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01-02-2011, 10:06 PM - 2 Likes   #1
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Might the front focus issue be a white balance problem?

Hello, everyone. I've been lurking for a few weeks. I finally have something that will (hopefully) be useful to others.

The short version: manually setting white balance to Tungsten instead of Auto goes a long way towards improving my KR's autofocus accuracy.

The long version: Some of my pictures were fuzzy. I wasn't sure if it was my technique or a camera problem. I searched, found these forums, and did a lot of reading. Then I ran some tests and confirmed that my AF was not good under incandescent/tungsten lights. It was much sharper with fluorescent bulbs and outdoors. Setting AF Fine Adjustment to the -10 limit only made a small improvement.

Something I read suggested manually setting white balance to Tungsten. I thought WB was a postprocess applied when the camera saves JPGs, and therefore shouldn't have any effect on RAW files or their focus, but it was worth a test. (Unfortunately, I can't find that original message now, so I can't give proper credit to whoever suggested the white balance solution.)

All attached images are crops taken from the 18-55 kit lens at its widest zoom. I used the center point for AF. The focus chart comes from Yvon Bourque at pentaxdslrs.blogspot.com. The 3 spice jars are arranged with the left jar in front, right jar in back, focus aimed at middle jar.

These photo pairs are arranged with the Auto WB first, followed by Tungsten WB.


Last edited by DeadJohn; 02-01-2014 at 10:54 AM.
01-03-2011, 07:04 AM   #2
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It's possible that if the camera knows the color temperature of the source light it can compensate accordingly. Having said that, my K-r sample still did a lousy job even with a custom white balance.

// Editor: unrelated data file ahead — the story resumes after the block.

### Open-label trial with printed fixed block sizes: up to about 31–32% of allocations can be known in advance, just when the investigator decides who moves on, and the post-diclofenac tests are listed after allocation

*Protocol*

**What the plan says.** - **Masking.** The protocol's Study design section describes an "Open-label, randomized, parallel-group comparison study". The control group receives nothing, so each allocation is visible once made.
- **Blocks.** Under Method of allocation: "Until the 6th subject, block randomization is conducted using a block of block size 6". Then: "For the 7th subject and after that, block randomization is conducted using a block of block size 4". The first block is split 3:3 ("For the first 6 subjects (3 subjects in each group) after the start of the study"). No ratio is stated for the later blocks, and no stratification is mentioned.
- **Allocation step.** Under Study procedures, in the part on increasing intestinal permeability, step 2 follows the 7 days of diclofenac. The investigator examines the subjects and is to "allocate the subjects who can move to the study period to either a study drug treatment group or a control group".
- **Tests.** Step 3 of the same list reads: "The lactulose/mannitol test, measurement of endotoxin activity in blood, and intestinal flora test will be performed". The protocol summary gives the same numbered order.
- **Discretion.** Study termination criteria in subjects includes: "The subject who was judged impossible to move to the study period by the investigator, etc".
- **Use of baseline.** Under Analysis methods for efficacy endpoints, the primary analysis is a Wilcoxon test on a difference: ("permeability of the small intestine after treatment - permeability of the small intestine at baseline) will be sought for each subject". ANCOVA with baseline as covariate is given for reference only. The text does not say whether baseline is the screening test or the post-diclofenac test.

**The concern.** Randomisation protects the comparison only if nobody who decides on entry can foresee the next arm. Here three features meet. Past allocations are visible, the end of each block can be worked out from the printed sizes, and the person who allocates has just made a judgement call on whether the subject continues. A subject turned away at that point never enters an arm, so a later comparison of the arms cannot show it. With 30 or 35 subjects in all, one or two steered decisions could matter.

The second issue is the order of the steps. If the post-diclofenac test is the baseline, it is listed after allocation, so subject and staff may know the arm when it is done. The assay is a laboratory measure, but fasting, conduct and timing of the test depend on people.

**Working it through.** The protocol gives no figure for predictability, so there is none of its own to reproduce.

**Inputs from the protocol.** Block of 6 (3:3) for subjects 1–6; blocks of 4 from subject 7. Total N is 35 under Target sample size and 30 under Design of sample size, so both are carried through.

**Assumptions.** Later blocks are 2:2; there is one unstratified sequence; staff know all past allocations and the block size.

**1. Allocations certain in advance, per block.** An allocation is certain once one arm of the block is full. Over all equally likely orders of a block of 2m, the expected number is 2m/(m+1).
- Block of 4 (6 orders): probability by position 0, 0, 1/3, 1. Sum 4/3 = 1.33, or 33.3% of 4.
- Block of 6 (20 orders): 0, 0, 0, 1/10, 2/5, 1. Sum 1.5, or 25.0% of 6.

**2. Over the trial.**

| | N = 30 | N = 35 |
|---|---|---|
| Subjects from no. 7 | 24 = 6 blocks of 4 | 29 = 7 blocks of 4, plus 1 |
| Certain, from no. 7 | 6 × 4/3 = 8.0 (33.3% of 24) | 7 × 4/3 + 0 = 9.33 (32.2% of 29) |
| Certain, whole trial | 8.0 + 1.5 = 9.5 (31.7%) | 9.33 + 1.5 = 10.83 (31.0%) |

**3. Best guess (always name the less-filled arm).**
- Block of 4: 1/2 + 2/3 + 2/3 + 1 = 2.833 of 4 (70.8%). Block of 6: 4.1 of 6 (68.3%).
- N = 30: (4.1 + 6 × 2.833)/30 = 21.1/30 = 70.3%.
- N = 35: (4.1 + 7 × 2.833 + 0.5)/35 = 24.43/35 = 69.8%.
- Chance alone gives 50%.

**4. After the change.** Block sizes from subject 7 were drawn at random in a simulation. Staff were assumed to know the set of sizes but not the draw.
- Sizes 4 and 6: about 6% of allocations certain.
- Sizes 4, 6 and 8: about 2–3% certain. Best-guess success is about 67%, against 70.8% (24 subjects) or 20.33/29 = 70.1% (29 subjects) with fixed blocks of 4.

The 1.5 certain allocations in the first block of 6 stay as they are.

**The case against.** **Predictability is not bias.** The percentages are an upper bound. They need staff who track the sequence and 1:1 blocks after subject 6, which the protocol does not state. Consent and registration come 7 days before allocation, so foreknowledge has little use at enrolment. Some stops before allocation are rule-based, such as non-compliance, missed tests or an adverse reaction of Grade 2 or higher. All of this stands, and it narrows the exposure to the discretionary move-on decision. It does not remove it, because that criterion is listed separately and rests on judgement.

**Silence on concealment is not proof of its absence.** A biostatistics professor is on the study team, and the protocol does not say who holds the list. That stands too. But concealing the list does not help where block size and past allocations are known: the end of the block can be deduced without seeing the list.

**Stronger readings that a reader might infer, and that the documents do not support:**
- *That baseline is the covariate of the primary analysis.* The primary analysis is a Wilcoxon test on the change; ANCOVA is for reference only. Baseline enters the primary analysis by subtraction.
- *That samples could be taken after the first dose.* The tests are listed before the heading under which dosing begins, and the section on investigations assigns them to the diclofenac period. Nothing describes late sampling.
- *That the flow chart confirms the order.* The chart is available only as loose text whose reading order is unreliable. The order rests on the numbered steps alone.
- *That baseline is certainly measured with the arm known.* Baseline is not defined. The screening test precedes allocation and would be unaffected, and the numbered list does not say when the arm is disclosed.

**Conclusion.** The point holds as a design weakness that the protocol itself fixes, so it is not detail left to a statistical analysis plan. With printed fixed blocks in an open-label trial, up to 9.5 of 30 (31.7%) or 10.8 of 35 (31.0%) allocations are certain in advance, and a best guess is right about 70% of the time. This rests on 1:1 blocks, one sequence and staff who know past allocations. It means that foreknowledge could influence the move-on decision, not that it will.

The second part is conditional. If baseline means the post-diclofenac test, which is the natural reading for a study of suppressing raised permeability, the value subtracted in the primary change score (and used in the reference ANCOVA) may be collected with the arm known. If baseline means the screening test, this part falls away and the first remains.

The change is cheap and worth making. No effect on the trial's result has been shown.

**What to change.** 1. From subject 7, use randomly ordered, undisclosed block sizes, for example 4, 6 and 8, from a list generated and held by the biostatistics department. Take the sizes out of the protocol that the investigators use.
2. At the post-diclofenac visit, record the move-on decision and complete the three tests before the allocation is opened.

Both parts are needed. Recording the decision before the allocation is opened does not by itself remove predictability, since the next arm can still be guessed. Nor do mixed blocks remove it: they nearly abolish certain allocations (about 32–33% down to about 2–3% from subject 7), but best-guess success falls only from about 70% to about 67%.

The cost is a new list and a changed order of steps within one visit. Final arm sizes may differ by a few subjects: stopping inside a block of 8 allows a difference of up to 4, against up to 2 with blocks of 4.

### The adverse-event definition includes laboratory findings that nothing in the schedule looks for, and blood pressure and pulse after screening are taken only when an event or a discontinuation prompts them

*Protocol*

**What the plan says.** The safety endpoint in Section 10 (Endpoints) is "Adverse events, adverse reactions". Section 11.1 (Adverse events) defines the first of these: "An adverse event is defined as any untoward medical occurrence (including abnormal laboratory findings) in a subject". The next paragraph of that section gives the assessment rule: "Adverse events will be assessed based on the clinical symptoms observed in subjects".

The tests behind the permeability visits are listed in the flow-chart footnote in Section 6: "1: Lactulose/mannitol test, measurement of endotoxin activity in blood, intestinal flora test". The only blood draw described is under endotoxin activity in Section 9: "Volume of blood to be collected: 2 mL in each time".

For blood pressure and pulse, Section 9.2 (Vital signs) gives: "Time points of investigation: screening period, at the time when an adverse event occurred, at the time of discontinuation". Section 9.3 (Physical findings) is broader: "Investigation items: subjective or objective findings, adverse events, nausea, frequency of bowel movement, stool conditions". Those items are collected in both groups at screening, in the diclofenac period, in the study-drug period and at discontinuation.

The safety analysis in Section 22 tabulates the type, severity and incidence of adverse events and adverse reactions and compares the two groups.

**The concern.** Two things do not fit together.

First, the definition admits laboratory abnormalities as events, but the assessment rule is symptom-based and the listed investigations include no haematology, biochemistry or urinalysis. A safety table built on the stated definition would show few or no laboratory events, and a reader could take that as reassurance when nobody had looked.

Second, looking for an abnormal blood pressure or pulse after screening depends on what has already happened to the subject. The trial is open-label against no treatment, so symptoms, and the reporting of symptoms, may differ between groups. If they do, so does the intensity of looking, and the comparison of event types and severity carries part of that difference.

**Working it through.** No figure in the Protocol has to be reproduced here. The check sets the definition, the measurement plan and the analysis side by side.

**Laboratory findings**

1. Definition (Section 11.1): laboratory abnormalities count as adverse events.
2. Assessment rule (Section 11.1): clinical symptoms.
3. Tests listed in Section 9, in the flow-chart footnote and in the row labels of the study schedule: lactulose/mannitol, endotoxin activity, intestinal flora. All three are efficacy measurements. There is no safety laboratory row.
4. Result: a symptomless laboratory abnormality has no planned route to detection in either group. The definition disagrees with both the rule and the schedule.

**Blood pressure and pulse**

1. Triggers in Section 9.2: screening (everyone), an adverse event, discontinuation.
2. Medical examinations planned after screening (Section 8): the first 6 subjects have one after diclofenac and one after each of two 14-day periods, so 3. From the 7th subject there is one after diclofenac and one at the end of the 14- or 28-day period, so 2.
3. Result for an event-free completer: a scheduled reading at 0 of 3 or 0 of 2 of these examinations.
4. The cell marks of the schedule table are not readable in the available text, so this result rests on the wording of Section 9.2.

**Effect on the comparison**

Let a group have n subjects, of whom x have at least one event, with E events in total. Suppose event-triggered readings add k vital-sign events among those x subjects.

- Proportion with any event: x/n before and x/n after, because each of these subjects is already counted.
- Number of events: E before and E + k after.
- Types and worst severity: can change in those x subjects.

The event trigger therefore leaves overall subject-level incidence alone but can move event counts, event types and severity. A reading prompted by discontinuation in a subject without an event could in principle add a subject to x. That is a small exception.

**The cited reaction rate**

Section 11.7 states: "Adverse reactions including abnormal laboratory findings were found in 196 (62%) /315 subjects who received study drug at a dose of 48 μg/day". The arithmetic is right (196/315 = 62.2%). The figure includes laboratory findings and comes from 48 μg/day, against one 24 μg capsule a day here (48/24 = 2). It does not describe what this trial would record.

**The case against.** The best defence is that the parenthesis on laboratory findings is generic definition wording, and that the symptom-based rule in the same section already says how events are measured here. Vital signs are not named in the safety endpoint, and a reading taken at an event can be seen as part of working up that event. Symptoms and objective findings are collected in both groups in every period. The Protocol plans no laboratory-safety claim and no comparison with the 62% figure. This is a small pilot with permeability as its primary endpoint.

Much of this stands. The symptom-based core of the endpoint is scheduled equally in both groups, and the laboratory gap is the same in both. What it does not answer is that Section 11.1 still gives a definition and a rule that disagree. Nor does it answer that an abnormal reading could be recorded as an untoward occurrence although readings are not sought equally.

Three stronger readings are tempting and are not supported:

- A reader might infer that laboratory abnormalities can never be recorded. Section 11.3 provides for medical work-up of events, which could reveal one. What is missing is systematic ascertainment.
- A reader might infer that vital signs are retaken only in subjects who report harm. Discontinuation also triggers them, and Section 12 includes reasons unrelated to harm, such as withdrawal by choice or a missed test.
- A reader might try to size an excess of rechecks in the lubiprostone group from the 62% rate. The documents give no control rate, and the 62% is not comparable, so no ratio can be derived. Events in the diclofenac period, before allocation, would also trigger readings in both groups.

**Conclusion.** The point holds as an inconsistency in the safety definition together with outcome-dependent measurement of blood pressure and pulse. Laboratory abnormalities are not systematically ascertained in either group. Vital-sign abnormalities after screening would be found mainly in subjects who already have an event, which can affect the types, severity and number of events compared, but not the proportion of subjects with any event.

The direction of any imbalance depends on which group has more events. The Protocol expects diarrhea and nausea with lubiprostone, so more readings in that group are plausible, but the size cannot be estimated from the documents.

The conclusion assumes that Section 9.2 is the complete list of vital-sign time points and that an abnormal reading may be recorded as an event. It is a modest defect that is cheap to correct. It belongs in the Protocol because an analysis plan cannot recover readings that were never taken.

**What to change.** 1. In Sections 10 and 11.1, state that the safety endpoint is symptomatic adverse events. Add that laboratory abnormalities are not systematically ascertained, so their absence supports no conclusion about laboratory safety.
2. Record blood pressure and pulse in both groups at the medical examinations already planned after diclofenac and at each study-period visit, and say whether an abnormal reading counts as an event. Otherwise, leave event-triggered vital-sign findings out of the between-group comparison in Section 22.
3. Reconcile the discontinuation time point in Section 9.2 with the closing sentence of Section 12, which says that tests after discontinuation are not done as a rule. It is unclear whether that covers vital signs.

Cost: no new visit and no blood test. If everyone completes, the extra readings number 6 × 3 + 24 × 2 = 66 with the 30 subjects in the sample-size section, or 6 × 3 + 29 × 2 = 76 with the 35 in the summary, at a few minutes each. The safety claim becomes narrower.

01-03-2011, 07:22 AM   #3
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I haven't noticed any missed focus issues on my new K-r so far, but this WB-FF discovery seems interesting though. Both test subjects are pretty much close focus range, how about something in more distant range? I will try to do my own testing on this, just need to find a place lit by tungsten light.
01-03-2011, 09:40 AM   #4
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That looks like a great tip! I will have to try it.

01-03-2011, 11:06 AM   #5
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QuoteOriginally posted by dragra Quote
I haven't noticed any missed focus issues on my new K-r so far, but this WB-FF discovery seems interesting though. Both test subjects are pretty much close focus range, how about something in more distant range? I will try to do my own testing on this, just need to find a place lit by tungsten light.
I focused near minimum distance because the 18-55 lens gives the smallest depth of field at 18mm f3.5. At greater distances the focus chart becomes too tiny to read. If I increase the zoom level to compensate, the aperture also changes and gives a greater depth of field that makes it tougher to spot focus issues.